The ruling (U.S. v. Hawthorn) emanates from a whistleblower case in which four employees of the Overseas Shipholding Group, Inc. (“OSG”) reported incidents of the company’s pollution violations to the United States Cost Guard. When discovered that the employees could potentially receive whistleblowing payments, two of them — Benedict Barroso and John Altura — contracted attorney Zack Hawthorn for representation. Barroso and Altura agreed to pay Hawthorn the standard 33 percent contingency fee if successful in the suit.
Barroso and Altura won their whistleblowing claim and reward. The U.S. government filed a motion with the district court judge for a reduction in Hawthorn’s attorney fee, arguing it was unethically excessive. The district court agreed with the government, and instead of being rewarded $292,000, Hawthorn could only collect $25,000 from Barroso and nothing from Altura. The court reasoned that the full 33 percent fee was excessive considering the limited effort and risk involved in the case. Furthermore, the court found Hawthorn’s fee so significantly reduced the payment to the whistleblowers that it would erode the financial incentive Congress enacted to encourage whistleblowing. Continue reading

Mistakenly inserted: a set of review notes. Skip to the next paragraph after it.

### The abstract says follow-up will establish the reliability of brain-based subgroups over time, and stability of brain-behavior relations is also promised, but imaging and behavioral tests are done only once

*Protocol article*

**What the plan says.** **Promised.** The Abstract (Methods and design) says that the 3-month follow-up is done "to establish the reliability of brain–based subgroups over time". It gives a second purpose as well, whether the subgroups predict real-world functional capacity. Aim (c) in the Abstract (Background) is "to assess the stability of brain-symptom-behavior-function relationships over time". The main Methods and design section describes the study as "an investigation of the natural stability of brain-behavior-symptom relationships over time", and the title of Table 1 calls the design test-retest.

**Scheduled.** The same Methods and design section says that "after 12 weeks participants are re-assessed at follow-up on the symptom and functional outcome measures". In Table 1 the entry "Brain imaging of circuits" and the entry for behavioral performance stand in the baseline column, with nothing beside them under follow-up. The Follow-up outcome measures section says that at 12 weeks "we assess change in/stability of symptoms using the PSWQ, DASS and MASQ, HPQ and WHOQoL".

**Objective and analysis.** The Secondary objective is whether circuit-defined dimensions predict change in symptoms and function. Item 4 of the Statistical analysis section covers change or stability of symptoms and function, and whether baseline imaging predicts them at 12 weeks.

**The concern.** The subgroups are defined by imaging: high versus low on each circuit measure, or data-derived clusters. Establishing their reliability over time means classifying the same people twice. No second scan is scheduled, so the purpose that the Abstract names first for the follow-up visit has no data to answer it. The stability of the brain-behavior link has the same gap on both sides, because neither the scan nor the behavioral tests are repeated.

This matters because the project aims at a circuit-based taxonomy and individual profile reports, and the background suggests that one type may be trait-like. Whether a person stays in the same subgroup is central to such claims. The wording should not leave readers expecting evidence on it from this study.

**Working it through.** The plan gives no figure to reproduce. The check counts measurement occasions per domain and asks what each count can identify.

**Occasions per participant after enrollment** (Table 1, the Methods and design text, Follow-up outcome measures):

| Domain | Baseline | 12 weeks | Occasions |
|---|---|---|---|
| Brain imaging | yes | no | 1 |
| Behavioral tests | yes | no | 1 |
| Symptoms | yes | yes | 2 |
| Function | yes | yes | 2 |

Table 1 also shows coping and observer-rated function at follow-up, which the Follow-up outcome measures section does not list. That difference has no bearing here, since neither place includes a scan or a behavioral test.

Cross-posted at Forbes.com’s “On the Docket”
Emerging from its summer recess and Monday’s “Long Conference,” the U.S. Supreme Court granted review to 14 cases this morning. Eight of them involve business litigants or implicate issues that affect our free enterprise system. The Court accepted cases featuring one law on which it has ruled very frequently of late — the False Claims Act – and another law — the Freedom of Information Act — on which it rarely comments. One case explores a first-year law school civil procedure issue, while another gets deeply into the weeds of bankruptcy jurisprudence, thanks to a three-decade estate battle involving the late Anna Nicole Smith. Some details: